Archive for November, 2012

THE BARNSTON MONUMENT

‘On the road to Chester, on the outskirts of Farndon, stands a monument to the late Major Barnston, raised in 1858 by his tenantry and friends. It consists of a grand obelisk, having at its base, four handsomely carved stone figures of recumbent lions.’

 History of the County Palatine and City of Chester, George Ormerod, 2nd Edition 1882.

 

The lions, positioned north, south, east and west –

encompassing the, now reduced, estates–

are lying, on their tomb chests, heads on paws

as if asleep. The Barnston family,

originally of Norman stock,

had been landowners in the parish

for six hundred years of unstinting service

to their estates, England, the monarch –

and had the church’s chancel named for them.

The monument – the design the result

of a competition – is, perversely,

sculpted in yellow not local sandstone

and cost the equivalent of £30k,

met entirely by public subscription.

A farm hand earned two shillings a day.

 

The inscription tells us the Major fought

‘In the Indian Mutiny campaign

in 1857; in which

he received a severe wound whilst gallantly

leading an assault at the relief

of Lucknow…from the effects of which

he died at Cawnpore…aged 31 years.’

He had, it seems, neither wife nor children.

 

This grandiose memorial surprises

on a country road and the landscape,

across the gentle Dee Valley into Wales,

appears much as the Major would have seen it

for the last time – orderly, productive,

agrarian. I note the irony –

a pitiless, criminal war for land –

and picture, from six thousand miles away

and more than a century and a half,

the noise, the blood, the hate.

 

 

 

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THE ABATTOIR AT MAZINGARBE

 

The Last Absolution of the Munsters at Rue Du Bois, by Fortunino Mattania, depicts an event which took place on 8th May 1915, near Neuve Chapelle.

 

 

The push for Aubers Ridge had been postponed

because of rain. But the Saturday

was dry and sunny. Going up the line

in the early evening, the battalion

stood easy at the shrine to Our Lady.

‘…in remissionem peccatorum…’

By noon, next day, nearly half were dead,

caught on the German wire Haig’s ill equipped

artillery had, once more, failed to cut.

 

In Mazingarbe, an industrial town

ten miles south, the British commandeered

the abattoir. The first to be shot at dawn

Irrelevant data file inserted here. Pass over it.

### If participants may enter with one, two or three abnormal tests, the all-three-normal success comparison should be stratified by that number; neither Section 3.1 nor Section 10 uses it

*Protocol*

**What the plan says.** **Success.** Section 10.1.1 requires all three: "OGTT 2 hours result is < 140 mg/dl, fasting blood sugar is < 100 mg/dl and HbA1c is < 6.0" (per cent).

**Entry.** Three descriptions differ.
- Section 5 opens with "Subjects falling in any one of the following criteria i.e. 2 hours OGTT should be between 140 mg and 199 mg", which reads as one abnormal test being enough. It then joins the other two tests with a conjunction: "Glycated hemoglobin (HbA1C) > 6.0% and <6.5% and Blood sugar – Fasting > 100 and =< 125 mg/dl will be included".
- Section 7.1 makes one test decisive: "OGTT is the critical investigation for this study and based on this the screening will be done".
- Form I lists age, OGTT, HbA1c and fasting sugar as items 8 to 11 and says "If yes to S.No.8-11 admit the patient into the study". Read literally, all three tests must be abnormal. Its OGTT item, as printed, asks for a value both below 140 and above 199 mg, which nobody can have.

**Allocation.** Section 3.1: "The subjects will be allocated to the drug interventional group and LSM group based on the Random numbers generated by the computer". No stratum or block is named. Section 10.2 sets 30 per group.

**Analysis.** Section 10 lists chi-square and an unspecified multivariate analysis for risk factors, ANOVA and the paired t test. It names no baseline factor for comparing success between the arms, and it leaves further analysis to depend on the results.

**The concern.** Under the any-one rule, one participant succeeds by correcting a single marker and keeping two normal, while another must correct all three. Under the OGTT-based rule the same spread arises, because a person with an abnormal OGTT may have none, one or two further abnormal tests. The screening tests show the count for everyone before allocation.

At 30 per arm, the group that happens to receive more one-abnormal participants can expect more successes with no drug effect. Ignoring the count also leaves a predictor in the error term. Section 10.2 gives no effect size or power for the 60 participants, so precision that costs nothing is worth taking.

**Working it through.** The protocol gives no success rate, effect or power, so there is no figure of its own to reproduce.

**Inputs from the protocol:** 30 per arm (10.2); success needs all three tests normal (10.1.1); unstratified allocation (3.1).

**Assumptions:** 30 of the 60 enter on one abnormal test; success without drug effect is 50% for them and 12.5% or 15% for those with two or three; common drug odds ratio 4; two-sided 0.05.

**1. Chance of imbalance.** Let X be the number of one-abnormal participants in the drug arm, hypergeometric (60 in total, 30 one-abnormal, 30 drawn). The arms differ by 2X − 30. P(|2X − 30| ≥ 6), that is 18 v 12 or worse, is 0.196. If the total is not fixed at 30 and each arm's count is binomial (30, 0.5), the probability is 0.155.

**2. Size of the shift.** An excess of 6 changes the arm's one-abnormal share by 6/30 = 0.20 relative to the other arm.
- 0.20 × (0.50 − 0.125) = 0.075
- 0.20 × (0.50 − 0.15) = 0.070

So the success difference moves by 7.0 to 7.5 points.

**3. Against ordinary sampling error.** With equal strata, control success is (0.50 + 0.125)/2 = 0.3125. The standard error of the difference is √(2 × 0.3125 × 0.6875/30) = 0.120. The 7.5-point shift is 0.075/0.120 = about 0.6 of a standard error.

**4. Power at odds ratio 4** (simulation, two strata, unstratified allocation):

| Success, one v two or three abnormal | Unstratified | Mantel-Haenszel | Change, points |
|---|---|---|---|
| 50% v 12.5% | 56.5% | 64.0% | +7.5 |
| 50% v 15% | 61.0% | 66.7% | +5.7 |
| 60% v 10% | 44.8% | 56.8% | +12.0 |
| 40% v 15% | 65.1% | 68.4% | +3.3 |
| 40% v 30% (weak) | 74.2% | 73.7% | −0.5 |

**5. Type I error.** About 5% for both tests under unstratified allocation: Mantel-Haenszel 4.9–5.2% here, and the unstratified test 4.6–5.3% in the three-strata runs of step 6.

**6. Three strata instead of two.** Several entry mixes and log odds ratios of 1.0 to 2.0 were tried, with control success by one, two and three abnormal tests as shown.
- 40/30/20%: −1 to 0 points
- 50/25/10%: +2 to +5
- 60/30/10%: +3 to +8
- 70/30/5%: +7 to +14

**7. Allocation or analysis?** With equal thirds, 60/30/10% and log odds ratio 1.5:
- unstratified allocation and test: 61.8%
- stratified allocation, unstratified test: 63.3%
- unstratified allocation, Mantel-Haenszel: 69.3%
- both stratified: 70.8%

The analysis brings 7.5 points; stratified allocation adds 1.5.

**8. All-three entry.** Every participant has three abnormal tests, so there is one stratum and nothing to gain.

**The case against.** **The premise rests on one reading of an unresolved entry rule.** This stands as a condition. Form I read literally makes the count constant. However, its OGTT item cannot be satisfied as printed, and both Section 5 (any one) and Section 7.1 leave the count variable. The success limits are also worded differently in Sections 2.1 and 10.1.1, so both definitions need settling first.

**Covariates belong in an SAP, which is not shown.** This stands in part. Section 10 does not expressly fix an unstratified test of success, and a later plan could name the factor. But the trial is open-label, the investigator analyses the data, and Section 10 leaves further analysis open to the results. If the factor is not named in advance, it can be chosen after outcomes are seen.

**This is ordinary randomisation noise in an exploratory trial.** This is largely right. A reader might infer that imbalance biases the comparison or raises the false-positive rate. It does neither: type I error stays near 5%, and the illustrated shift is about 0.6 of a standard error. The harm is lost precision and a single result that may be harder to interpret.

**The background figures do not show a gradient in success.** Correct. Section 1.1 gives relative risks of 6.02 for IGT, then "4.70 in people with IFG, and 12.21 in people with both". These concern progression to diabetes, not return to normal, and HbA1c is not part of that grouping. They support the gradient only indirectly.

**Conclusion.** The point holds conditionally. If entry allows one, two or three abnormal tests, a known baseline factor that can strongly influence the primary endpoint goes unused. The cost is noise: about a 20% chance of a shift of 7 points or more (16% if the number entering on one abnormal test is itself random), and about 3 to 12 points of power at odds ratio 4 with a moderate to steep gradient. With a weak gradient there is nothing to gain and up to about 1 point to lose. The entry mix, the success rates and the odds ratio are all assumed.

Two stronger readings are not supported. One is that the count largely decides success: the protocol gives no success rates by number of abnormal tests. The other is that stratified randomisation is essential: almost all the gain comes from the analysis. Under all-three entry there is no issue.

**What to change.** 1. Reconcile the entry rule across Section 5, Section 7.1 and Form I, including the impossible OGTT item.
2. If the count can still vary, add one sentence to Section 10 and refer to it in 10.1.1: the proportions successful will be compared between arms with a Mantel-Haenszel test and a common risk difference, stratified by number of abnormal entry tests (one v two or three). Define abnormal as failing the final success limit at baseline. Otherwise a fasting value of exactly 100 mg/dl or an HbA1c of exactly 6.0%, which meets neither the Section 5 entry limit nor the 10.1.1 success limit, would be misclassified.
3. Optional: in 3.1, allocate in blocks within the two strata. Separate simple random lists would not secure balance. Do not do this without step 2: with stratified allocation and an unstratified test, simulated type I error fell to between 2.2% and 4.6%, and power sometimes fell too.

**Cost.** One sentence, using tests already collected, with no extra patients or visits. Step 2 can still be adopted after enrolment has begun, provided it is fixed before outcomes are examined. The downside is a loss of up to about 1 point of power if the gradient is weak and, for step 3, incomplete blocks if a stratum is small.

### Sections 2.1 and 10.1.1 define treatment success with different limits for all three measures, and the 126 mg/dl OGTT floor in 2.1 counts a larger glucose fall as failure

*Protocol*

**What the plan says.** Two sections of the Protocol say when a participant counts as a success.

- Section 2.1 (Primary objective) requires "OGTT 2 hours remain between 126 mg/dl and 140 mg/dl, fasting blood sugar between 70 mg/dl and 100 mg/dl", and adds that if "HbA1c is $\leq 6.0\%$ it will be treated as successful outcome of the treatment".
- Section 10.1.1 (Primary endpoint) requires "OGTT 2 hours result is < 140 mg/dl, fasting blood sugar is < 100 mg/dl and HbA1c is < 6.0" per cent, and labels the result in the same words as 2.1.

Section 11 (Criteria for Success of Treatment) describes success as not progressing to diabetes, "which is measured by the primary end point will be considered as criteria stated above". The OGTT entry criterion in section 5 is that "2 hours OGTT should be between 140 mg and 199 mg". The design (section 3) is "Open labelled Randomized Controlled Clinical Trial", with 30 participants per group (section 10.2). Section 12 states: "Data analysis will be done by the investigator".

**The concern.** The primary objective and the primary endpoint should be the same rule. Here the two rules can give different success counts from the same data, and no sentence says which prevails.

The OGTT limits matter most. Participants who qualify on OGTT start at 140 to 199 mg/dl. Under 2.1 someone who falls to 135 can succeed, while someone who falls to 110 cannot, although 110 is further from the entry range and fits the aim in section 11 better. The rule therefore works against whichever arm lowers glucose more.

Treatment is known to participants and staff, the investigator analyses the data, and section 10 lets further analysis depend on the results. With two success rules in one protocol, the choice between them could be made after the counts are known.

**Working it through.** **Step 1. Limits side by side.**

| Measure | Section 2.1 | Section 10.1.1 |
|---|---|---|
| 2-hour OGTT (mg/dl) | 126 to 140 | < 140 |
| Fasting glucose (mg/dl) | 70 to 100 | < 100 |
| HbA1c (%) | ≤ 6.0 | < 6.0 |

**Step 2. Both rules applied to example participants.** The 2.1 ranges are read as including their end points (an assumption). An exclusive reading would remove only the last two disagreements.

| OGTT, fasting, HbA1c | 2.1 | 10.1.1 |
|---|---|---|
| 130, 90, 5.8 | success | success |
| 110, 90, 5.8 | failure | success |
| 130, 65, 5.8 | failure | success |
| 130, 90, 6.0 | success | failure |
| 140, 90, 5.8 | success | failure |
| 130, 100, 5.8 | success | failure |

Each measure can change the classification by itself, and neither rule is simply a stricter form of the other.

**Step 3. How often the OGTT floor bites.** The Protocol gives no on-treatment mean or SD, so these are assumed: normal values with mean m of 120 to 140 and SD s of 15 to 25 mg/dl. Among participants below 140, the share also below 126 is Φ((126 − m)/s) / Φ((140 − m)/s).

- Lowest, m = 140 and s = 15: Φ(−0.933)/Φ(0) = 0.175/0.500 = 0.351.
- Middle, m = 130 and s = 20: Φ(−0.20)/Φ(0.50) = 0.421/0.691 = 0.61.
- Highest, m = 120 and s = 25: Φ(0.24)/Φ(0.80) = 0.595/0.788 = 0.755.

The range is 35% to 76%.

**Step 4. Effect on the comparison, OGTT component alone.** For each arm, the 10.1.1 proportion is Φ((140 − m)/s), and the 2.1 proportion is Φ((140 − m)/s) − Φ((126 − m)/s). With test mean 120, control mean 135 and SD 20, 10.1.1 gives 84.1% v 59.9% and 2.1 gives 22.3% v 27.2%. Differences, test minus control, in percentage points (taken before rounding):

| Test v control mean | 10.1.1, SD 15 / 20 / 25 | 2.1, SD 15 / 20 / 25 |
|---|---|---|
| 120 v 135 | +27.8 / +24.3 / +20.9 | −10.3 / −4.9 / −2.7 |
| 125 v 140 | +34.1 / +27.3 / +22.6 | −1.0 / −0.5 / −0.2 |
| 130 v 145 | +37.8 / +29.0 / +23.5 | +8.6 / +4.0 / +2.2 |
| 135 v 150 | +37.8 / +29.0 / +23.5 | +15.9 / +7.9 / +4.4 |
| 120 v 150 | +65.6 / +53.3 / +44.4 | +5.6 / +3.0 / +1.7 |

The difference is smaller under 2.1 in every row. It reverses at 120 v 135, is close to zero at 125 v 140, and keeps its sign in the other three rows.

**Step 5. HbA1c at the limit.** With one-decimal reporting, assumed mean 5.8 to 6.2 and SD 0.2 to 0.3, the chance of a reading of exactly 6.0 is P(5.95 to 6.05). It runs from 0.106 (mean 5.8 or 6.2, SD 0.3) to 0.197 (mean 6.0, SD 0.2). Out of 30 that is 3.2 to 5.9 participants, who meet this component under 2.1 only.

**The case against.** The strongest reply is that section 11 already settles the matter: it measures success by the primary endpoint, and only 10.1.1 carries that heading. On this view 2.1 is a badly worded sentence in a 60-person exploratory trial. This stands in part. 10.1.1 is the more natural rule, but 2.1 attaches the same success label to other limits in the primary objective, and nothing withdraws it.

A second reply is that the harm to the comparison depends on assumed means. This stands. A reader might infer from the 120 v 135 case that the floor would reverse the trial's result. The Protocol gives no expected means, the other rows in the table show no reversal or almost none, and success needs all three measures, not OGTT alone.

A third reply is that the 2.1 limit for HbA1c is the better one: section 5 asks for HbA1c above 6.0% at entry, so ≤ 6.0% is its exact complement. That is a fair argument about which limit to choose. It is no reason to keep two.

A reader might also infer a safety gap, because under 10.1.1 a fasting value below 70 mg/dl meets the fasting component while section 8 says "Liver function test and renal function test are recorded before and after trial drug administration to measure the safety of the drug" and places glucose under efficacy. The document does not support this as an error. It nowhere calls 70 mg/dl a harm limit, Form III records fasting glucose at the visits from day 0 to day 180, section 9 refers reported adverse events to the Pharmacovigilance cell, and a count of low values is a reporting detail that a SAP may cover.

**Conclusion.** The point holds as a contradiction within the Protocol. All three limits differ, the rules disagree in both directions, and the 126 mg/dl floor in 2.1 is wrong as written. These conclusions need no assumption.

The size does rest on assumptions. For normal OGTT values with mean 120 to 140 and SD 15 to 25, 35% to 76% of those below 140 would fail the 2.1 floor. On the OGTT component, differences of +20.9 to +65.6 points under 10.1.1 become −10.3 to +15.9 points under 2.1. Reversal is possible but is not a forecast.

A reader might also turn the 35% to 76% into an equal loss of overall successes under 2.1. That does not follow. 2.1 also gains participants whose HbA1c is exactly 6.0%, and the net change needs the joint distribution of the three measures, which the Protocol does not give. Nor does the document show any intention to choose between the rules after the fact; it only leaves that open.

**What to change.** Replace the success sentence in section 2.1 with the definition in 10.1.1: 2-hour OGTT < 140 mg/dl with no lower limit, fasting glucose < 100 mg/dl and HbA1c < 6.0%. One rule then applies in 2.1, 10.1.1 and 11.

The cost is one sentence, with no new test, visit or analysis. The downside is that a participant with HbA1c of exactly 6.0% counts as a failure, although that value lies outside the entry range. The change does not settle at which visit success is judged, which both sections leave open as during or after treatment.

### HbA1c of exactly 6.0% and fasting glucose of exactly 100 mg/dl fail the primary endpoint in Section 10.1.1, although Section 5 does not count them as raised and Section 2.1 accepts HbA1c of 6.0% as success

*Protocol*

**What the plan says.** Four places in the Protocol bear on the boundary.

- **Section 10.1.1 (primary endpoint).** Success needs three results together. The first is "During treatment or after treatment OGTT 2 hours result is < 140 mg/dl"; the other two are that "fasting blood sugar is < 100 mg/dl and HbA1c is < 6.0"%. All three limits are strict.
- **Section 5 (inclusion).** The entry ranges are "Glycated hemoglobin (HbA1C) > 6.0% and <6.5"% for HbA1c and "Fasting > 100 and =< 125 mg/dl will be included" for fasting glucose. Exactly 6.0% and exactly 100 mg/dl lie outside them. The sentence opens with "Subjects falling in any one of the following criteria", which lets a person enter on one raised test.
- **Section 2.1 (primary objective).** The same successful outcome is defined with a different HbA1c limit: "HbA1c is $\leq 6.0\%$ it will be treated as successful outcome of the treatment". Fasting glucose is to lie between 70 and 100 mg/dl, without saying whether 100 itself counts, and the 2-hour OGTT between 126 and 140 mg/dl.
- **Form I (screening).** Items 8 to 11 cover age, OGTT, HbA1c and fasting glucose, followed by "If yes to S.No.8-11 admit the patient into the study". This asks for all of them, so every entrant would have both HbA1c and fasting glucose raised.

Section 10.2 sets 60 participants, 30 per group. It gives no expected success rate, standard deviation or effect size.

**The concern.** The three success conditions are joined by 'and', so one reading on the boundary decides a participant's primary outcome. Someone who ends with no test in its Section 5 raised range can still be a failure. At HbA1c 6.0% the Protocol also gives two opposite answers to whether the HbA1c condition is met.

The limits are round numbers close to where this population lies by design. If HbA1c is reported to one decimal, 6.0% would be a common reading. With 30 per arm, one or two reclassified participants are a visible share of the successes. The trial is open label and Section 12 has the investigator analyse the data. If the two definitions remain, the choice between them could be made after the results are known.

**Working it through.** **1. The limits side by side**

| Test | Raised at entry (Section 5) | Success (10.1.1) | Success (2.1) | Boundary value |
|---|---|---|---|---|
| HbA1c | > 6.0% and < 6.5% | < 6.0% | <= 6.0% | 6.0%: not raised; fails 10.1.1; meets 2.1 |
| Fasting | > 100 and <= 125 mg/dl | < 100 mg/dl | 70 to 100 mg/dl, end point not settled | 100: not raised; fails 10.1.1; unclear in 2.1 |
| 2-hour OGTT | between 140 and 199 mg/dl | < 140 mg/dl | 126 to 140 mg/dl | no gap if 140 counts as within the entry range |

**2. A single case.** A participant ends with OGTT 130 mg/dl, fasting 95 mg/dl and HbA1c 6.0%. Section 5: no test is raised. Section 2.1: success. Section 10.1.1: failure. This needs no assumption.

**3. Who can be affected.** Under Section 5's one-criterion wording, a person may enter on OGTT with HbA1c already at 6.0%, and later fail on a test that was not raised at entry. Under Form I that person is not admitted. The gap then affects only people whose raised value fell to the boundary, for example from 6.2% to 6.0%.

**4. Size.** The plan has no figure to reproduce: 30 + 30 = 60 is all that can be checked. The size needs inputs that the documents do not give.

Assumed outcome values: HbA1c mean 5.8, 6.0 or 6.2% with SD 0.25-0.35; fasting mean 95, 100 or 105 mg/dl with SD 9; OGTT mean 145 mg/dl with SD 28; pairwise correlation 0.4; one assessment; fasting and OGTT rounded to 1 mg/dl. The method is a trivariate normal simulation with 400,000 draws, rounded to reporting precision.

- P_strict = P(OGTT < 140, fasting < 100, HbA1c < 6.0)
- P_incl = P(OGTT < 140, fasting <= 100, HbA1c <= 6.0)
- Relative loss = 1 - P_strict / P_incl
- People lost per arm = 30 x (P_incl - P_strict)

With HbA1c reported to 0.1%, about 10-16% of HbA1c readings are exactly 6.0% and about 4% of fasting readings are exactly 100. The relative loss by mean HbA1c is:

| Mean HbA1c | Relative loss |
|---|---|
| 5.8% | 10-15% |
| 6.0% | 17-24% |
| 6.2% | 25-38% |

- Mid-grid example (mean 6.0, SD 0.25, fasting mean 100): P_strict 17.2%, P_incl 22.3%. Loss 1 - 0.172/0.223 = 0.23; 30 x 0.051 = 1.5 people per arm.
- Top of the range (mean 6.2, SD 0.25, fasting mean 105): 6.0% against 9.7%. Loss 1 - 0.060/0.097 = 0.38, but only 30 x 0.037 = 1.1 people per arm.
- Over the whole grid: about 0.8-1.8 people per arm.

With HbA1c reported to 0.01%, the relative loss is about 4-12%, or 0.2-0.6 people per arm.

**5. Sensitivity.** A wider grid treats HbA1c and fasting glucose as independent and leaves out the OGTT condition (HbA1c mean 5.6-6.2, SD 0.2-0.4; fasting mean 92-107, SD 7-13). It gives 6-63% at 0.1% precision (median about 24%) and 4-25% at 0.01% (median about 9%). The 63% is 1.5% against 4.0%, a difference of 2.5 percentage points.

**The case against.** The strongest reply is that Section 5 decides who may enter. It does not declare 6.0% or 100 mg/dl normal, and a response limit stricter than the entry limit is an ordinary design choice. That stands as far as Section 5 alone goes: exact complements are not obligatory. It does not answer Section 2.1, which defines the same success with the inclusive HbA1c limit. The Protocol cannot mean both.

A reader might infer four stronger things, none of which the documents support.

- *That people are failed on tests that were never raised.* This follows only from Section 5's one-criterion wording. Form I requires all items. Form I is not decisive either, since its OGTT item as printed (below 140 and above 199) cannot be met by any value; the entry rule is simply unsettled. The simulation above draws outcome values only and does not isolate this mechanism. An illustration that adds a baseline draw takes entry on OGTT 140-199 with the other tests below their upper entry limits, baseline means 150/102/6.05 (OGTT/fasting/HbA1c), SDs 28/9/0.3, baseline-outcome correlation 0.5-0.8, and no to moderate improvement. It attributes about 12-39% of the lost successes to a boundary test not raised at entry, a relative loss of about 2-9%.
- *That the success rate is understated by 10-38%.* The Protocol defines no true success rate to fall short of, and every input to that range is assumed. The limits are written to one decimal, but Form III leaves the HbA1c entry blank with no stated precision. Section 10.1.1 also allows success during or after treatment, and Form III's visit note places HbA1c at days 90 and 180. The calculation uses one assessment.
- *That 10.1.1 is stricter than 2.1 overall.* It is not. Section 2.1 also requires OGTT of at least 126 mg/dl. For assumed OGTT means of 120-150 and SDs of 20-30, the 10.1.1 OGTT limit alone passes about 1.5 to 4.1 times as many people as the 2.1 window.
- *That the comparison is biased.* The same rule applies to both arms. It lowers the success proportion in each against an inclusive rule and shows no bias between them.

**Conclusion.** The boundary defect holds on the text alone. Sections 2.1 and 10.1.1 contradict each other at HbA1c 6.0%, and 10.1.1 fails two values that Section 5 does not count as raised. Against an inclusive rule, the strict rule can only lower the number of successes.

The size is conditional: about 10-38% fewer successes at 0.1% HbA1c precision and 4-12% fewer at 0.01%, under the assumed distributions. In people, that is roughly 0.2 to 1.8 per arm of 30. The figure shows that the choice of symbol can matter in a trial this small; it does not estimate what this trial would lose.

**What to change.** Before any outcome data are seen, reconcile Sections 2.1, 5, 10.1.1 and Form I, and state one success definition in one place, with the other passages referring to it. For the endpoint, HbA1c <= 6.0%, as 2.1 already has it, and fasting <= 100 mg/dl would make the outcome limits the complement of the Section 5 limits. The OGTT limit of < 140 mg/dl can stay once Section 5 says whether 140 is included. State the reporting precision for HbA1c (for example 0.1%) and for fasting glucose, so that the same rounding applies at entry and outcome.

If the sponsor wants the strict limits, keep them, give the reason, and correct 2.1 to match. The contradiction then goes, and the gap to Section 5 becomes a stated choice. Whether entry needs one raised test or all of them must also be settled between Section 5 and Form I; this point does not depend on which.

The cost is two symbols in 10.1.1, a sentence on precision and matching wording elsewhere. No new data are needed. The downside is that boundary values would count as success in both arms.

was a Munster regular from Cork.

‘…in nomine Patris…’

 

 

 

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LA PLACE DE LA LIBÉRATION, AUCH

In the centre of the square is a fountain –

an inspired, aesthetic roundabout –

a contemporary design, the numerous

jets spurting three or four metres from the setts.

On the way to the restaurant, she sees it,

and, of course, fascinated by water

in all its forms, tugs at her reins – but the cars

circulate heedlessly and, anyway,

we are guests. She tantrums.

 

Later, the fountains are turned off, traffic

is forbidden and la jeunesse takes over

with its skate boards and hip hop. By then,

she is asleep in her buggy. A marble

plaque records the one hundred and fourteen

Jewish men, women and children sent

to extermination.

 

 

 

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UNINTENDED CONSEQUENCES

One early afternoon at the nadir

or the zenith of the so-called Cuban

Missile Crisis – a good or, rather, bad

two years before ‘Dr. Strangelove’ and ‘Fail-Safe’

were screened – I was waiting in the drear

and white-tiled catacombs of Liverpool’s

Central Station – where it always seemed

as if it were night and the blitz still on

and water appeared to drip continuously –

for the next train, under the Mersey,

to Chester, when I heard somewhere beyond me,

somewhere unidentifiable, a loud,

continuing roar like boulders crumbling

or, more likely, city blocks tumbling

onto the streets above and I feared

that either or both the shoe-thumping

Premier and the tanned President

had advanced Armageddon. I believed,

then, rhetoric and realpolitik

were one so the momentary fear was

visceral.

 

The Soviet Empire has been demolished,

the American reduced, not least

its consumption of Havana Cigars,

but Cuba welcomes all tourists, though those

with only U.S. dollars to exchange

are surcharged.

 

 

 

 

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SLEEPLESS IN WAZIRISTAN

The Waziris call them ‘bangana’ (Pashto

for ‘buzzing wasps’) as they drone day and night –

like Doodlebugs in perpetual motion –

endlessly visible, unremittingly

audible, five thousand feet above

the clay-walled villages and towns, the markets

and the farms, the madrassas and the schools,

until some CIA operative,

in a Nevada mountain bunker,

or RAF personnel near Lincoln,

wakes and, after his/her double espresso

and cranberry muffin, identifies

the true enemy and left-clicks the mouse.

 

 

Note: the piece has subsequently been published at http://thirdsundaybc.com/2012/12/

 

 

 

 

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